For fourteen years, not one workman, carpenter, or plumber had been inside the house. The townsfolk talked and gossiped about what a shame it was to see the old Elysia House fall into ruin, but Hanna rejoiced at every piece of slate that fell, every sliver of paint that cracked and chipped, and every board that showed signs of decay. Elysia House stood dying and Hanna exulted at its slow and painful demise.
Yet, something had now foiled her revenge. The tax collector did not care about the social strength of the Spiegel name and two days ago, a sheriff's sale took Elysia House out of Hanna’s grasp.
When one of the townspeople told her that somebody had actually dared to bid on the property, she went into a rage. When they then told her the new owner actually had the audacity to say Elysia House would be made into a bed and breakfast, her rage turned cold. Very cold indeed.
Hanna didn't care a whit about sheriffs or their sales. Elysia House belonged to her and Hanna stood determined to be the one to remove it from this world.
Somebody had mowed the lawn, even to removing the young locust trees that had sprung up in the absence of a caretaker. The silver maples that dotted the front lawn had already been trimmed.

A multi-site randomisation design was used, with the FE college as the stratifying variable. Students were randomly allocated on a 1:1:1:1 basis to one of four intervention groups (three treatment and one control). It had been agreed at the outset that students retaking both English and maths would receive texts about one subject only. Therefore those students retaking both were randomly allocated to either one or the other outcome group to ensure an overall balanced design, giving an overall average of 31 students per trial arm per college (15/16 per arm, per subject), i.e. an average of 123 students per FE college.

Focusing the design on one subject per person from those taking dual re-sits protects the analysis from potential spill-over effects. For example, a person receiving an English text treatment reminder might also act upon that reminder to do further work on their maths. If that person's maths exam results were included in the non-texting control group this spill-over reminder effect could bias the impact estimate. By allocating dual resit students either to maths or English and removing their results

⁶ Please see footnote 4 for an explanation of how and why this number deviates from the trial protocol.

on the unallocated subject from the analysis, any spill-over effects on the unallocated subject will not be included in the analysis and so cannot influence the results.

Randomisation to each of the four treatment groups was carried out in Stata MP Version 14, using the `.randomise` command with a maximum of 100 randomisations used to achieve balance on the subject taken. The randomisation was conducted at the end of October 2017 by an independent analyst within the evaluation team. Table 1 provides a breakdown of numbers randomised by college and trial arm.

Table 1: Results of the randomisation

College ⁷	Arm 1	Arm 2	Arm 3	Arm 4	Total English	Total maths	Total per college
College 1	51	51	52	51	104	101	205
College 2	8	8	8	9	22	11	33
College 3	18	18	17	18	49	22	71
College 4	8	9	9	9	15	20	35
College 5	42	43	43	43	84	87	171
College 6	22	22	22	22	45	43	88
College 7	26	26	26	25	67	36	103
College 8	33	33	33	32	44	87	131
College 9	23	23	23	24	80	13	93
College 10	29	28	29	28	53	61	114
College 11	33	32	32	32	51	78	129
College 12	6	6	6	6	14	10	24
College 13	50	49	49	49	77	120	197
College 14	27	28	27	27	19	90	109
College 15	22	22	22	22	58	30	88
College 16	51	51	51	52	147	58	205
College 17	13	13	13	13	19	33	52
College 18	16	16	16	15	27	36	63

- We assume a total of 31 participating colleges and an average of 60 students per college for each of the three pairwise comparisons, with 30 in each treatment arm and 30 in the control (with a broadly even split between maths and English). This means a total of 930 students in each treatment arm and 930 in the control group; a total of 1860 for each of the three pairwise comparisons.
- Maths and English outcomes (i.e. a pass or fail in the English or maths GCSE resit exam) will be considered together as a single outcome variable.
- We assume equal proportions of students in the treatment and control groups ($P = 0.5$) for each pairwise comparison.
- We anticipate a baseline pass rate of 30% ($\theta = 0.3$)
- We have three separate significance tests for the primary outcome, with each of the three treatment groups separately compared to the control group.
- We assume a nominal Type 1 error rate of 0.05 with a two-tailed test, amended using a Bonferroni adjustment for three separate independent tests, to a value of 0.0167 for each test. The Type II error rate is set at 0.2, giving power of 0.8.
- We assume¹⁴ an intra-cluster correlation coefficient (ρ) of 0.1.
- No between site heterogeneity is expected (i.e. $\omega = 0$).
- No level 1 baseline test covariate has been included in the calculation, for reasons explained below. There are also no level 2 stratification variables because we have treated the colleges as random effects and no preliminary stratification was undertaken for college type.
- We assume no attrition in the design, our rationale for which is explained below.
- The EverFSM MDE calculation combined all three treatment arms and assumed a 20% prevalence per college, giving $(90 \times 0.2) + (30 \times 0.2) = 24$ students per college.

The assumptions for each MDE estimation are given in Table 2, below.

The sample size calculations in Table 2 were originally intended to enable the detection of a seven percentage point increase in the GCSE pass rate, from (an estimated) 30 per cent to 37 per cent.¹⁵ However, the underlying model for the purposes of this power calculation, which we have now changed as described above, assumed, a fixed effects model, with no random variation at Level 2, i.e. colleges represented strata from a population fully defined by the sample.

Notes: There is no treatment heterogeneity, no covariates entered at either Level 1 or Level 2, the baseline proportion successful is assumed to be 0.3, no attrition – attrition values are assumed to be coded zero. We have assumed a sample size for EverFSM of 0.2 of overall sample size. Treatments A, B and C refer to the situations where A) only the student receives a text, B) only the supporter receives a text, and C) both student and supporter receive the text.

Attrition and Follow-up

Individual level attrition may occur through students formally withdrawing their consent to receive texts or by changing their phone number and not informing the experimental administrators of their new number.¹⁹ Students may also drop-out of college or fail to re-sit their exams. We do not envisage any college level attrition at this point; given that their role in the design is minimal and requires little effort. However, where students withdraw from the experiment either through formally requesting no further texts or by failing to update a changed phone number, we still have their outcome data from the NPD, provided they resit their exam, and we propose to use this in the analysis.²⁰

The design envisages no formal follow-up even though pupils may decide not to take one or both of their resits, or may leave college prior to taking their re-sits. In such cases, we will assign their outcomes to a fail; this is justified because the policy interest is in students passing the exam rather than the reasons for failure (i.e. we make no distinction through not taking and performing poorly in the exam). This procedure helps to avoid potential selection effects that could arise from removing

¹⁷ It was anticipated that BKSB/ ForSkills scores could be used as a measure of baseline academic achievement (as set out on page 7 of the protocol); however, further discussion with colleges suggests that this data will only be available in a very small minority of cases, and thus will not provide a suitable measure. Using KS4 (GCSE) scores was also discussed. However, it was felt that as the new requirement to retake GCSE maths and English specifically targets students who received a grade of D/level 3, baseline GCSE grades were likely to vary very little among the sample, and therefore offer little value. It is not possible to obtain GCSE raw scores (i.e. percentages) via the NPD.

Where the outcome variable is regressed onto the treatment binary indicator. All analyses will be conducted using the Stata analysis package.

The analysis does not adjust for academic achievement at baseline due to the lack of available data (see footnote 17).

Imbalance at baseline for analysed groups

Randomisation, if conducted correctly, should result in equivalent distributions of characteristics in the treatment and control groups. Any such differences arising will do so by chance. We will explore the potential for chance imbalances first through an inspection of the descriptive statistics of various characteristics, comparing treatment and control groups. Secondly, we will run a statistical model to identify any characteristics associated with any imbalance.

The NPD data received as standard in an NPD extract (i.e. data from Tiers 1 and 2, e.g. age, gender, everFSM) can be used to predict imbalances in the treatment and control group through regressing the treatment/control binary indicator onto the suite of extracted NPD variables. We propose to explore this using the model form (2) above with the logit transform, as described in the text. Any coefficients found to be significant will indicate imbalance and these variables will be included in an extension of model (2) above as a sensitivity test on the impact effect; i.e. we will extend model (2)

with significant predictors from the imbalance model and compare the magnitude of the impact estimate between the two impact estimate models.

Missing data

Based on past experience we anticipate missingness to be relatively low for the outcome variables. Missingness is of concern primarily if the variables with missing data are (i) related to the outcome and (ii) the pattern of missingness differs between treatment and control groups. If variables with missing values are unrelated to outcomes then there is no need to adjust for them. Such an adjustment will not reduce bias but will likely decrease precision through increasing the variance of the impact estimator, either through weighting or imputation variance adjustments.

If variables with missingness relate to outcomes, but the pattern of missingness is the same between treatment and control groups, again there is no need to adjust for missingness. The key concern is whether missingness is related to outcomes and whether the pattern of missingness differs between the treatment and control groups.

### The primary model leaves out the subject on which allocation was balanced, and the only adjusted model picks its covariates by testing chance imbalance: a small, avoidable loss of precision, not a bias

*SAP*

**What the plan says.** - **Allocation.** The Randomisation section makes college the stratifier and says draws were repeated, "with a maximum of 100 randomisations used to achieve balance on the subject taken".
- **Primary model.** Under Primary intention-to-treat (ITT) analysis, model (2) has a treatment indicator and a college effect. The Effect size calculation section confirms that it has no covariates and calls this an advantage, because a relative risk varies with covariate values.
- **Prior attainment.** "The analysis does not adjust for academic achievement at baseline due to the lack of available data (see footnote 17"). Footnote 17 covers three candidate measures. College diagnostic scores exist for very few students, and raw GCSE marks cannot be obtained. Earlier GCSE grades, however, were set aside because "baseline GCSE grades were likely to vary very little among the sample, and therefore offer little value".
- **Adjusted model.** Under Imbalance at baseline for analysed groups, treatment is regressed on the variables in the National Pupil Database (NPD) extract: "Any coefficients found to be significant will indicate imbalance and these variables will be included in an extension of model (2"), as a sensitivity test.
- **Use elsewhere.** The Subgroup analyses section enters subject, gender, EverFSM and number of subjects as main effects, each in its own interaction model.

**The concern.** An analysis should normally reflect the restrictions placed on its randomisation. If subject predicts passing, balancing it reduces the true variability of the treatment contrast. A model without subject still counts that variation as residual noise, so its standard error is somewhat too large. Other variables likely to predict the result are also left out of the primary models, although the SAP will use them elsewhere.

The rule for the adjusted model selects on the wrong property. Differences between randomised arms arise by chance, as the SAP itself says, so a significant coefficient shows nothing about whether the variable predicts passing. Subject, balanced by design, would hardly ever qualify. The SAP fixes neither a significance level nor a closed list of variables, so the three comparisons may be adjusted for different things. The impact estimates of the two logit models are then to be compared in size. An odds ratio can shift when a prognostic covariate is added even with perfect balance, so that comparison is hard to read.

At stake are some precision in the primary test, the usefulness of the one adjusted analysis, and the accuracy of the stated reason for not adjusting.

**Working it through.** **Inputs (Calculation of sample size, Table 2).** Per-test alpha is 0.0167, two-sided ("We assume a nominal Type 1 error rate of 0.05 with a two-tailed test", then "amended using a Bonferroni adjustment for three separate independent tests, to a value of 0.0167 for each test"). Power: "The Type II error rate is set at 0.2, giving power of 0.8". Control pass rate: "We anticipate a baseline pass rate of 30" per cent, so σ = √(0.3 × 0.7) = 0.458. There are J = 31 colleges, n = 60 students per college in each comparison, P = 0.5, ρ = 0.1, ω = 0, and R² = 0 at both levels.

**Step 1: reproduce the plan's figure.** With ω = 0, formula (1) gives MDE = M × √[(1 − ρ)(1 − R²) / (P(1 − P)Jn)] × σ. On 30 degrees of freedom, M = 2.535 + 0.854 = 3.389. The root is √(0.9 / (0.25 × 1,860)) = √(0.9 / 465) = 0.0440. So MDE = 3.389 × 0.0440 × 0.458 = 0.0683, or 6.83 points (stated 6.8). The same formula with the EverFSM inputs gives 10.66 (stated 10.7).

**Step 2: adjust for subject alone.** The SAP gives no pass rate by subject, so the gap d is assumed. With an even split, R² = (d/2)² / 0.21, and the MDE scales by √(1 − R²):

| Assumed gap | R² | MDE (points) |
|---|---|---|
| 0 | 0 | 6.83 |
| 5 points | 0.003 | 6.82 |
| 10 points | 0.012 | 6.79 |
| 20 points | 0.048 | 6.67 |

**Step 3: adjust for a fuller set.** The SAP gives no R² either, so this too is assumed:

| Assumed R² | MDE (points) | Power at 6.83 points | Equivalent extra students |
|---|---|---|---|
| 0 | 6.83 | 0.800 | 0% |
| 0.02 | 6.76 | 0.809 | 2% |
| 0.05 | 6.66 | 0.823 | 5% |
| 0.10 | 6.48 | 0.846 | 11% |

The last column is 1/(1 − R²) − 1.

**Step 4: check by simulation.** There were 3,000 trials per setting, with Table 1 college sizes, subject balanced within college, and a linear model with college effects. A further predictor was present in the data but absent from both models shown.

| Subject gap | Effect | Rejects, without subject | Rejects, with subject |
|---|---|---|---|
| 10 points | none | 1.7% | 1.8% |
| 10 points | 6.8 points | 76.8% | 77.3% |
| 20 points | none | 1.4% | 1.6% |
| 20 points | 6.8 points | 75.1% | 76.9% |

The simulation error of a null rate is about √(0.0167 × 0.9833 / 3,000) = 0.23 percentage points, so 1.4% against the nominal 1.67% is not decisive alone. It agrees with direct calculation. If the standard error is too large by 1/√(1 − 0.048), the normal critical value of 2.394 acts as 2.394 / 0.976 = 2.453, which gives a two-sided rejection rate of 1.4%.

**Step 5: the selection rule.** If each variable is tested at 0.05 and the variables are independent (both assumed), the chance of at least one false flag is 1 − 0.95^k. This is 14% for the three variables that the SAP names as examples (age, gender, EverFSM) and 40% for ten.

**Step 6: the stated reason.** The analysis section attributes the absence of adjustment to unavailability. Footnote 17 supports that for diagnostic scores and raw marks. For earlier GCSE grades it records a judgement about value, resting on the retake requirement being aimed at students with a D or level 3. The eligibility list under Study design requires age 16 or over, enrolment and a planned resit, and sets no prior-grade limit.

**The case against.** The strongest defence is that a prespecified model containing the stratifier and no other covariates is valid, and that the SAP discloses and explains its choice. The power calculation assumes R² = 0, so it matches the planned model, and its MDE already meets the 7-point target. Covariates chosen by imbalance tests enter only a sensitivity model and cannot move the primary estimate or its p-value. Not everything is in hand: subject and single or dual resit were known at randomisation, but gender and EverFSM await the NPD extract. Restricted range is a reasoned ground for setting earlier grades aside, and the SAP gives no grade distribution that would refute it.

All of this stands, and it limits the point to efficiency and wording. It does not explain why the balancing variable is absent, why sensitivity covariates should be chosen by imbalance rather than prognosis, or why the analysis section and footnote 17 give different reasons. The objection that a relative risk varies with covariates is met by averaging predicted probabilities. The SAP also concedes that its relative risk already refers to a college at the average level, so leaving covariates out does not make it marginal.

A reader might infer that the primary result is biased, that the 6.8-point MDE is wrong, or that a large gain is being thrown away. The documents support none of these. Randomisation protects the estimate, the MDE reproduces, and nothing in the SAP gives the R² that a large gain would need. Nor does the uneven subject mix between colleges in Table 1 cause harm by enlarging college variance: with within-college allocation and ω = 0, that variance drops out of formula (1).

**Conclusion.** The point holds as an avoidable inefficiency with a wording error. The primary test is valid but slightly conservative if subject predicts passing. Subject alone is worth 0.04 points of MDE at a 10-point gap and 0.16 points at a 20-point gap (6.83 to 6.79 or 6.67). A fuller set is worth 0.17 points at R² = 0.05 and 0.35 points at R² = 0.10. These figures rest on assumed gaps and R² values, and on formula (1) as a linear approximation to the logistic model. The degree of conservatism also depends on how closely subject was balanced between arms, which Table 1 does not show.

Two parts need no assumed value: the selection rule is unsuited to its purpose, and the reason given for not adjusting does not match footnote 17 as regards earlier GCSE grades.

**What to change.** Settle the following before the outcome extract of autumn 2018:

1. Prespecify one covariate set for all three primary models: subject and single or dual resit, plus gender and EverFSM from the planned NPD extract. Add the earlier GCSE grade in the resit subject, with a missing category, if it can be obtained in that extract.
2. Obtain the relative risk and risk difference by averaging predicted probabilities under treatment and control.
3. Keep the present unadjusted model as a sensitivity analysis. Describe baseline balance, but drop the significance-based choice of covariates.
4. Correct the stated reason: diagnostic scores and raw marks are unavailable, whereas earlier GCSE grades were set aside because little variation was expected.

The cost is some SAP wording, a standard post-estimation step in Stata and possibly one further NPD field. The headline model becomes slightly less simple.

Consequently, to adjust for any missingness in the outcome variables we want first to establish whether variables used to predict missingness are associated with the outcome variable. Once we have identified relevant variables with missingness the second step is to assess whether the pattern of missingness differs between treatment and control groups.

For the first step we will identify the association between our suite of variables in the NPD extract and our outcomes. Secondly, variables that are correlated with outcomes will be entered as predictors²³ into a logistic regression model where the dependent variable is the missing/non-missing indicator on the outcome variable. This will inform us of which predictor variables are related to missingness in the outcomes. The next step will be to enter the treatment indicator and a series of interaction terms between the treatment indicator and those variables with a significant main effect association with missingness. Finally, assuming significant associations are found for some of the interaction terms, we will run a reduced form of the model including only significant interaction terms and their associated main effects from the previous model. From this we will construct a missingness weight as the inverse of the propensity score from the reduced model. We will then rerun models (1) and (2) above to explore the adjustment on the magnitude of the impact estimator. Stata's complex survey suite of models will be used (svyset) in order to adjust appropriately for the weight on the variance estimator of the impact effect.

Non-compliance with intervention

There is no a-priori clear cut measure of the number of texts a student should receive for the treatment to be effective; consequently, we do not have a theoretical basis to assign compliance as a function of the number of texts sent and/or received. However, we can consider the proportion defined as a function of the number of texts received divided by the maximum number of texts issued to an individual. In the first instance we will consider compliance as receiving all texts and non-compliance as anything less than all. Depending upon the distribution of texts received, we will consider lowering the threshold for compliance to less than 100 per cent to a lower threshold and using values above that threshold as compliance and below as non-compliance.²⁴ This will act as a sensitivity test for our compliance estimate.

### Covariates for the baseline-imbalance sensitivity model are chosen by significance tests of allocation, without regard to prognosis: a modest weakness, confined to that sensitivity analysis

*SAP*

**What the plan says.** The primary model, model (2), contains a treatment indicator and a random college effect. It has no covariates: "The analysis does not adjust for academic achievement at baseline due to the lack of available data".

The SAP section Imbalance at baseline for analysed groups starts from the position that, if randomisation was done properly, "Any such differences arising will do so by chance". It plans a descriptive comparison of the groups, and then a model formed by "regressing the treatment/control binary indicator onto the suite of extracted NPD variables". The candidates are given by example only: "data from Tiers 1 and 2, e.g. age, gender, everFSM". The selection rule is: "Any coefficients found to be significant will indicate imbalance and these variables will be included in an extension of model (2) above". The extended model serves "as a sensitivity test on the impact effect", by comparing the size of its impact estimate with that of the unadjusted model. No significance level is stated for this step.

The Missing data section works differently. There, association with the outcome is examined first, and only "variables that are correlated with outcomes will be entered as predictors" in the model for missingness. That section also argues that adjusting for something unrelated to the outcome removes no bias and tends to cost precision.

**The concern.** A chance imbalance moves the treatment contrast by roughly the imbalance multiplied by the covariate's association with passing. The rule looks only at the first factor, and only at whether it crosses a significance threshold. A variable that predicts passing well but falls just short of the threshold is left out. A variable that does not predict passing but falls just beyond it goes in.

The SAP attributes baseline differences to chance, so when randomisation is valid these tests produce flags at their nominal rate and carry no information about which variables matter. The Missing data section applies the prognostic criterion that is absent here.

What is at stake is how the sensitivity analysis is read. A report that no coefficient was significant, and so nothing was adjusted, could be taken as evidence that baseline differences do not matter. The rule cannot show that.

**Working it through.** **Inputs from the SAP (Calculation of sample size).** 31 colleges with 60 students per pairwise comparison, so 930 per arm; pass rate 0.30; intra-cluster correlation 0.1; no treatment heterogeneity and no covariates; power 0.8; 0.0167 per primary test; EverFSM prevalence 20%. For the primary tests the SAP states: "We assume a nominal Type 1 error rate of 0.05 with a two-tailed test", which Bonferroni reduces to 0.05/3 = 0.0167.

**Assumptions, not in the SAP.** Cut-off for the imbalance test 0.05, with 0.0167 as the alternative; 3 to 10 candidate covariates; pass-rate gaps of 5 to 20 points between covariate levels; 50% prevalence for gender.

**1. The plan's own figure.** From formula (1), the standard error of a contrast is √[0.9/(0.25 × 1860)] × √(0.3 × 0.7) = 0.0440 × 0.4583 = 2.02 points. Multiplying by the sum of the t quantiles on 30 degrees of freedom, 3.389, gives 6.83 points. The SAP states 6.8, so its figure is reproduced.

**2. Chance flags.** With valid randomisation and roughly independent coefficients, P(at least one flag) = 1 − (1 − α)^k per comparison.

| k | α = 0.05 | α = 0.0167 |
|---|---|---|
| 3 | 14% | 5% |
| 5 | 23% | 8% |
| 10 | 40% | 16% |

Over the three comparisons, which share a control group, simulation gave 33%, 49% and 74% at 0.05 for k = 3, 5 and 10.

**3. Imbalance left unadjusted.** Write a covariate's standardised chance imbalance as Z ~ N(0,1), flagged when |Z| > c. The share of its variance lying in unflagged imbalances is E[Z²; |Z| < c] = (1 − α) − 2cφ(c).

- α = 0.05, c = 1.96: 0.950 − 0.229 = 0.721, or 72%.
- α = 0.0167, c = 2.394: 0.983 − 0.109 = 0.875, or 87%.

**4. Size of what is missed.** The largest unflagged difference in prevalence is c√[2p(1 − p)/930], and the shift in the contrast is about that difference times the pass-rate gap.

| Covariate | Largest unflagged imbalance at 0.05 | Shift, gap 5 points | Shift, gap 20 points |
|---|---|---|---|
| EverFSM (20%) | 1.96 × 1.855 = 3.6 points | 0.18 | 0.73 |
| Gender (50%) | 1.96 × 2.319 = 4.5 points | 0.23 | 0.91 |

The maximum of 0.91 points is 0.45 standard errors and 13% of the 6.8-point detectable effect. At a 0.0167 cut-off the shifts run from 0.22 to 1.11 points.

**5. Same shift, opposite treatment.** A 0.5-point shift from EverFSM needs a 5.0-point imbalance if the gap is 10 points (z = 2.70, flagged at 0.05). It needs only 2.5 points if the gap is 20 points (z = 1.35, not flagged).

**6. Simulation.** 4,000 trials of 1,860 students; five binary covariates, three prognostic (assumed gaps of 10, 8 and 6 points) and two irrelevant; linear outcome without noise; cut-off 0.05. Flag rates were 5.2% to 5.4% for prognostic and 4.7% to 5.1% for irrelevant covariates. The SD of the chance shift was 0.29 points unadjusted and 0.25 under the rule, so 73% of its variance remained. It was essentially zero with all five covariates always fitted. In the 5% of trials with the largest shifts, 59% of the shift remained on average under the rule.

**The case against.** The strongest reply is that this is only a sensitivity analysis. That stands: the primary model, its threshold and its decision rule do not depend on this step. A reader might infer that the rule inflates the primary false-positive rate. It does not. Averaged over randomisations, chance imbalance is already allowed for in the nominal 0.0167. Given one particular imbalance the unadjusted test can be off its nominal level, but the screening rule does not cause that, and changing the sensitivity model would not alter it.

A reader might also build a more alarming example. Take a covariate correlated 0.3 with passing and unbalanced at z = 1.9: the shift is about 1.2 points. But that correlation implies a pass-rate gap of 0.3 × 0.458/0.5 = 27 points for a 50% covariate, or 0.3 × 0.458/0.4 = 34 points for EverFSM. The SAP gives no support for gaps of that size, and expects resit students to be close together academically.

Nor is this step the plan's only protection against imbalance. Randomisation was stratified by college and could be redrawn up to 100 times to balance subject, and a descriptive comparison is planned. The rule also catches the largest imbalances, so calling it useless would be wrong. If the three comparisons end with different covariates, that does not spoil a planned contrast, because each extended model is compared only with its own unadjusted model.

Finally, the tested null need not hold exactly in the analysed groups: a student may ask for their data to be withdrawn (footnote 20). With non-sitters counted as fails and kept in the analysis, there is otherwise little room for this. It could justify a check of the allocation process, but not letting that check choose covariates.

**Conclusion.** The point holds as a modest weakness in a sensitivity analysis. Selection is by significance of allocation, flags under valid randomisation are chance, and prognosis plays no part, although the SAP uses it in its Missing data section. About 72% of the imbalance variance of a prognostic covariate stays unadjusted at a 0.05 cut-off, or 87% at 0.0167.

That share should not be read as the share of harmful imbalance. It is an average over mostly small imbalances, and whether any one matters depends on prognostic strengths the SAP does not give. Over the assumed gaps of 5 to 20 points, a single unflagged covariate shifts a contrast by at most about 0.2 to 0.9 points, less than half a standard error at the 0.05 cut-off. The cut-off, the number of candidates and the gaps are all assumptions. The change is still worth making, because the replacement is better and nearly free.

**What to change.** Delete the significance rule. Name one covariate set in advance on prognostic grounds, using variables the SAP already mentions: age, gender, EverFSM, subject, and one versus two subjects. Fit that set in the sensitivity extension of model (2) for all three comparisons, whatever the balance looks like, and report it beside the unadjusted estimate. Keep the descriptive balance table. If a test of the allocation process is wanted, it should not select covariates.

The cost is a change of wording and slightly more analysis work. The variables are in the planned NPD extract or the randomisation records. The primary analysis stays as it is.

Hanna made her way across the front porch, its wood and paint showing signs of advanced disrepair, to discover her key still worked.
She pushed the door open and stared into a hallway she had not seen in fourteen years. To her, the sickly-sweet odor of stale air smelled like a pleasant perfume. Hanna had tasted this odor before, the smell of the dying that even a pristine clean hospital could not remove from a person who breathed their last. She grinned. Elysia House breathed its last and since the sheriff had forced her hand, Hanna decided to speed up the process.
She did not want to enter the house any further than from the front door. Her business here would be over quickly.
Hanna went to the car and opened the rear boot. She put a road flare into the pocket of her coat and pulled out two five-gallon containers of kerosene. Ignoring the heavy load and the shortness of breath caused by the unusual exercise, Hanna walked back into the front hallway and set them on the floor.